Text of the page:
A crucial aspect of the destringing process is, of course, catching the pigeon. This is an acquired skill (one I am still working on), that requires much practice and patience. For those living in cities that are fortunate enough to have Stringfoot Pigeon groups, one of the best ways to learn how to catch pigeons is one-on-one expert coaching. Destringers seem to each develop their own approach to catching birds. For myself, I find that the position and disposition of the pigeon are the most important factors. I have the greatest likelihood of success if the pigeon is facing towards me (can’t easily fly away); is hemmed in by other birds; and has shifted its attention from me to the food I am dropping. After three tries and almost giving up all hope, I managed to catch this white and grey stringfoot girl.
The actual destringing can range from a simple process, when the string or hair is easy to see, loosely wound, and easily removed, to a monumental challenge when the material is voluminous, woven in complex layers, deeply embedded in the foot, or has already caused a lot of tissue damage and deformity. Although each case is very different, at the most basic level the process involves spraying the foot with something like Vetricyn to clean, loosen, and soften the fibers, dirt, and any dead tissue; and then very gently loosening, cutting, and unwinding fibers from the foot. Unwinding when possible instead of simply cutting helps to ensure that no hair or thread remains embedded in the skin. Fortunately for me and for this pretty pigeon, her string — which looked like a combination of twine and dental floss — was easy to see and remove, although cutting into her foot quite deeply.
- Releasing the pigeon
Of course, once the pigeon’s feet are free and disinfected, the pigeon should be released back where caught and, if possible, in sight of her flock, who she will want to join quickly in order to recount her unpleasant adventure.
- Why we do it, when we shouldn’t, and how you can help
One of the factors that motivates me to destring stringfoot pigeons seems so self-evident that it almost goes without saying: these pigeons cannot remove string from their own feet. If you take a moment to really consider this simple fact, however, the enormity of it can be overwhelming. To realize this fact is to accept the knowledge that each and every stringfoot pigeon will live their entire lives in ever-increasing pain, acquiring infections, losing digits and feet, and becoming unable to perform the basic activities required to live, unless a human sees their need, picks them up, and frees their feet.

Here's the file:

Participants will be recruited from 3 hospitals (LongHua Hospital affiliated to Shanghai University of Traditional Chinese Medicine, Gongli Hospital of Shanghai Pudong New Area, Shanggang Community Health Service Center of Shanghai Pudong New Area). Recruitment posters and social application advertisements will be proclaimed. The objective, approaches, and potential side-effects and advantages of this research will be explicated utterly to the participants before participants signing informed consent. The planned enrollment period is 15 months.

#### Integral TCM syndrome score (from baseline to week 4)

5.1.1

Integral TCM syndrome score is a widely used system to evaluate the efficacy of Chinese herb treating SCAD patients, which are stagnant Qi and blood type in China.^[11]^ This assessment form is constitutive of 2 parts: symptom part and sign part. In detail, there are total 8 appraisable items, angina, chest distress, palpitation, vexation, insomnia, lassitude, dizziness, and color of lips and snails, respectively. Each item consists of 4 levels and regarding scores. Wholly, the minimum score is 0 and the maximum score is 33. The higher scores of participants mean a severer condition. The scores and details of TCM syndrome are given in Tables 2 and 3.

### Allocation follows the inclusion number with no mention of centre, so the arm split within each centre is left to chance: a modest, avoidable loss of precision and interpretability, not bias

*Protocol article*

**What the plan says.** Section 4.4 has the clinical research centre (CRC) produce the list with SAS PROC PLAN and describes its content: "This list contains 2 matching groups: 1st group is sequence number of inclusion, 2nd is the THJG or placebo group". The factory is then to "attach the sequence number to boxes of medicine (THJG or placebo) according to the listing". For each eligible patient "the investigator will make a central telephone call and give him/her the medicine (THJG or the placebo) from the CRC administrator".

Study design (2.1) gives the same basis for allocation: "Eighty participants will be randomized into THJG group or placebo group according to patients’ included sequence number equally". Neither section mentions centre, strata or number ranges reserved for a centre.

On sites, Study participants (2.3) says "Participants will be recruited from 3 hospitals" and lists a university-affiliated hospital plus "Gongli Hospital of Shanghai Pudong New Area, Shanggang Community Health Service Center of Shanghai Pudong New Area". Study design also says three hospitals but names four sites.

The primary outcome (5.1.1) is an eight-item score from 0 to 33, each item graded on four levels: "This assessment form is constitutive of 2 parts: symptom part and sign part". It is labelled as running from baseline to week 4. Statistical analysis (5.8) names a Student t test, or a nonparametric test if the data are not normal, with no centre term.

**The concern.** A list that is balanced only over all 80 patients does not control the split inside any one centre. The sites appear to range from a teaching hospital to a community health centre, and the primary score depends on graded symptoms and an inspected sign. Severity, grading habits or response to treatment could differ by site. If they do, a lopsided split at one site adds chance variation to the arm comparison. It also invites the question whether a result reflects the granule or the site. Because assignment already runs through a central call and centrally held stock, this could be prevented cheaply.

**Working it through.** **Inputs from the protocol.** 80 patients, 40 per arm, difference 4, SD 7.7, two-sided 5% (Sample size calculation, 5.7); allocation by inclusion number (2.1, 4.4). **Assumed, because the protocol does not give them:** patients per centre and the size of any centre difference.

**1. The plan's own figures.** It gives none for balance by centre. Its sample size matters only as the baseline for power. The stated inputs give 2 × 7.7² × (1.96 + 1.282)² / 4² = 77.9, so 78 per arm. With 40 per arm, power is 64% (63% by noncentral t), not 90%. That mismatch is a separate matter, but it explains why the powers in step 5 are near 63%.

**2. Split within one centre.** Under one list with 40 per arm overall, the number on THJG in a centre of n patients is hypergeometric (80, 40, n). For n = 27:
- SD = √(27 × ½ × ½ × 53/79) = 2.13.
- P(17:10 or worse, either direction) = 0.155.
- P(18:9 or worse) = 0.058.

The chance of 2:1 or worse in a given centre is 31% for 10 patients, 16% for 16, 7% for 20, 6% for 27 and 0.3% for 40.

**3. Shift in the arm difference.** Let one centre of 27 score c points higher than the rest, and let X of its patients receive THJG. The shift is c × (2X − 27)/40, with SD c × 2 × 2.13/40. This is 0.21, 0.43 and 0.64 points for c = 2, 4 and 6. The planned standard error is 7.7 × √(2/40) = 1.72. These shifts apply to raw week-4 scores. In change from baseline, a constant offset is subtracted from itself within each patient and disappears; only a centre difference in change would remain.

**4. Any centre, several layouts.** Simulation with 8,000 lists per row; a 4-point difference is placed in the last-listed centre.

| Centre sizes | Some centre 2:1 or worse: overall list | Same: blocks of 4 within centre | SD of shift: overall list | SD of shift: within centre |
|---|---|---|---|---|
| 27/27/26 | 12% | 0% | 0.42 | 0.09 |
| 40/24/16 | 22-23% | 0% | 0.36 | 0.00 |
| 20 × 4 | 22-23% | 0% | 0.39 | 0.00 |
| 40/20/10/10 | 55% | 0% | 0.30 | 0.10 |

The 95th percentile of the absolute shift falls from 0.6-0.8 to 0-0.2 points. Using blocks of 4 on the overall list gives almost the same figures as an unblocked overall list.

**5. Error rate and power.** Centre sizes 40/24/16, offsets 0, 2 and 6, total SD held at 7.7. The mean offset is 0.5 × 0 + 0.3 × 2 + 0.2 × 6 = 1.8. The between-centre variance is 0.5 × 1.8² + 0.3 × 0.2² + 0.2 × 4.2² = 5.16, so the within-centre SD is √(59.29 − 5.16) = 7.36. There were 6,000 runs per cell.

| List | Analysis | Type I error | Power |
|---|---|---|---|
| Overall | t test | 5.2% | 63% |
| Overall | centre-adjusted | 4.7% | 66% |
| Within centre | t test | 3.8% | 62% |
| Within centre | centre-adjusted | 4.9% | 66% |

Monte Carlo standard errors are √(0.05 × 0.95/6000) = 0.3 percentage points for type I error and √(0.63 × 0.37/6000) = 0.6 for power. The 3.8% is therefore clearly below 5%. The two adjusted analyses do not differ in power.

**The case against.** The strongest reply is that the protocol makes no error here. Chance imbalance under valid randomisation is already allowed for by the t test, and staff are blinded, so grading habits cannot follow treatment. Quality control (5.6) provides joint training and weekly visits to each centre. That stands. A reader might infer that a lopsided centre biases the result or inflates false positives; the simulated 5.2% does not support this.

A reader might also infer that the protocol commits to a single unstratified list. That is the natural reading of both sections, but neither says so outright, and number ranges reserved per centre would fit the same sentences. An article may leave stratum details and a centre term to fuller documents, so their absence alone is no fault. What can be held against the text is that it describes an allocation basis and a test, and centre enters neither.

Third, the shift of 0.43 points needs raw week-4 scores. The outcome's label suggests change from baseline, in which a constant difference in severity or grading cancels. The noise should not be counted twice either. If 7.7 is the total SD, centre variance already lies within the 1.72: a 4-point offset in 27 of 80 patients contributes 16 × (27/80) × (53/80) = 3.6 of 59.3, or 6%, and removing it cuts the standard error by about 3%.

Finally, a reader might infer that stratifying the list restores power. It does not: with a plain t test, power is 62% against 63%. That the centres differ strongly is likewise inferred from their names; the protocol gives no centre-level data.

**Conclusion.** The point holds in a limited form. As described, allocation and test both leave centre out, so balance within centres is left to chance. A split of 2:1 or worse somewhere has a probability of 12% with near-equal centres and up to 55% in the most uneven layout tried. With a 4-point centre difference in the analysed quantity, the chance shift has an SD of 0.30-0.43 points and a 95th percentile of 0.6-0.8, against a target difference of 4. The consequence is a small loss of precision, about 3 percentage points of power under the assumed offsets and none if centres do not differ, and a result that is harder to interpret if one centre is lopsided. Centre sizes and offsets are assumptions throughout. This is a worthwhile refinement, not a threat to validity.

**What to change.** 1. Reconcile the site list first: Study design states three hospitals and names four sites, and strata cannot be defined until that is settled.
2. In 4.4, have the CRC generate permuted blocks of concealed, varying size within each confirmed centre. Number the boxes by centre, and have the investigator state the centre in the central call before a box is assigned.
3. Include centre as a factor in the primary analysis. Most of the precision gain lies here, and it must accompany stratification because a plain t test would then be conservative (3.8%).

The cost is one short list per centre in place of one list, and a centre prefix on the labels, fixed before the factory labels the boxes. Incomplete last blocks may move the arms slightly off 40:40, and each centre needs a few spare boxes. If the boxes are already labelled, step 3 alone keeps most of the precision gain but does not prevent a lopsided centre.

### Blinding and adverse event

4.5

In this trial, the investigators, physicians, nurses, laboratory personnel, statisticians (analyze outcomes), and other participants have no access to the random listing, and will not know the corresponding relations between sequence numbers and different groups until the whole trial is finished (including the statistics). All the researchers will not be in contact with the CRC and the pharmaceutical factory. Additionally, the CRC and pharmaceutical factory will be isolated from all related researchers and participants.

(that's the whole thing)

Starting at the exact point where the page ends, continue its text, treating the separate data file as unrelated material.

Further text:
Alongside the recognition of this need, destringers also have to realize their own limitations. Even in the brief time I have been destringing, I have seen heartbreaking examples of pigeons with deformed and painful stringfeet who I simply could not catch. The numerous destringers who have more experience than I must have countless such stories. Jodie Foreman, who started the “San Francisco Pigeons – Stringfoot help” group and several groups in other US cities, told me that when she is out but does not have her destringing kit with her, she tries to resist looking at pigeons (I believe she now carries her kit at all times!). Although it is hard to resist, there is no advantage to catching a stringfoot pigeon if one is unprepared to destring, and destringers advocate against removing any pigeon from its flock, its mate, and possibly its babies.
There are many resources available for anyone interested in helping to free the feet of these beautiful birds. The facebook group “San Francisco Pigeons – Stringfoot help” (and groups in Denver, Chicago, Washington, Seattle, and Los Angeles) provides a wealth of information about finding, catching, destringing, and the complex issues that can arise in the destringing process. Experienced destringers on these forums give generously of their time to answer questions, give advice, and provide training.
There are few forms of wildlife rescue that demand as little from the rescuer as destringing stringfoot pigeons. If you are willing to do some research, buy a handful of supplies, and you have a bit of time, you can doubtless find stringfoot pigeons in need of help near you, regardless of where you are. And it is difficult to imagine another rescue activity that can provide the same level of instantly transformative relief from pain and disability, and lasting impact on quality of life, as freeing the feet of these gentle and beautiful creatures.